Wednesday, August 5, 2009

Remembrance of A Childhood Illness – Part One: Blowing Smoke

I woke up a few days ago with a slight ear ache. By the time I'd had my coffee and surfed the Internet, it was gone, but the twinge in my ear reminded me of a long-ago time during which an ear ache played a major role in my life.


I’ve written in earlier posts about living in Las Vegas, NM in 1941, and about Pearl Harbor and my father leaving home immediately afterwards to work for the United States Army. Out of economic necessity, Mother needed to get a job, and as there was no suitable work in the small (at the time) country town of Las Vegas, she applied for and was hired by an electrical supply company in Albuquerque as a secretary and bookkeeper.

We stayed in Las Vegas until school was out in the spring of 1942, then moved, lock, stock and barrel, to Albuquerque, using the Southwest Trailways Bus Line as both our means of transportation and moving company, shipping boxes of necessities in the luggage compartment between the wheels of the bus. I have to think that our furniture was conveyed in some other fashion, but I have no recollection of that process.


Mother had rented a small house near the downtown area, only a few blocks from her place of employment. I don’t recall very much about the house other than it had a floor furnace and a piano, which was a great delight to us, and we three girls spent hours sitting on the piano bench, playing “music.”


In the fall of 1942, I started the second grade at Lew Wallace Elementary School, which was within easy walking distance of our home. Sometime around Christmas, I began to experience very painful ear aches and to run fever. I was kept at home during the feverish periods, and returned to school as I was able. I do remember that after a while, it seemed I was at home sick more than I was in school.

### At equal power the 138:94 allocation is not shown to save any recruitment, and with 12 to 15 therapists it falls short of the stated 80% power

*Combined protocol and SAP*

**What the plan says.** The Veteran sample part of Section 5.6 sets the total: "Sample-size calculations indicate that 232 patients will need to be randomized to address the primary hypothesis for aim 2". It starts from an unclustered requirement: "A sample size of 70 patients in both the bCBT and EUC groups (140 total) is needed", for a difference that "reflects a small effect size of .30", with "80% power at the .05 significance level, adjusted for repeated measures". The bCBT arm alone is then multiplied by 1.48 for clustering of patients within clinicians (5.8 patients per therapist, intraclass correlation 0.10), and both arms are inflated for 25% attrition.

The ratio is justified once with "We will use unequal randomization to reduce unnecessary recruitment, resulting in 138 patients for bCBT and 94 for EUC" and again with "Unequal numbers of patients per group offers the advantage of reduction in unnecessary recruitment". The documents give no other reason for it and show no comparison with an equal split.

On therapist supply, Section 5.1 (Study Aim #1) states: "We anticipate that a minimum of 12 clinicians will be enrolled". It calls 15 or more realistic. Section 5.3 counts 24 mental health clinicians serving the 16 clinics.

One of our neighbors was a man we called “Shorty.” I know he was not a young man, at least he was old enough to have escaped the military draft. I believe Shorty had already served in the navy or merchant marine, and might even have been retired, and we children thought he looked like Popeye, since he had many tattoos on his arms and shoulders. Shorty evidently became a friend of the family, because he would sometimes come over to visit in the evenings when I was sick with an ear ache. Shorty smoked Camel cigarettes, and while he ordinarily did not smoke during his visits to our home, he declared that cigarette smoke blown into the ear would help alleviate the pain. I remember him lighting up, inhaling mouthfuls of smoke and blowing them gently into my ear. He would burn up a whole cigarette just blowing smoke. It didn't help.

To be continued tomorrow - I promise. It's already written.

14 comments:

Snowbrush said...

I've heard that too, but haven't experienced it. Maybe it's the heat rather than the smoke that helps--when it helps at all.

I cried so little as a child that my doctor worried about me, but I actually remember crying one night from an earache. I even remember how worried my mother and grandmother looked.

Diana said...

Some of the old remedies were really way out there. My husbands aunt who has since passed , was an old country woman who said that if you poor warm pee in the ear, the earache would get better! How disgusting!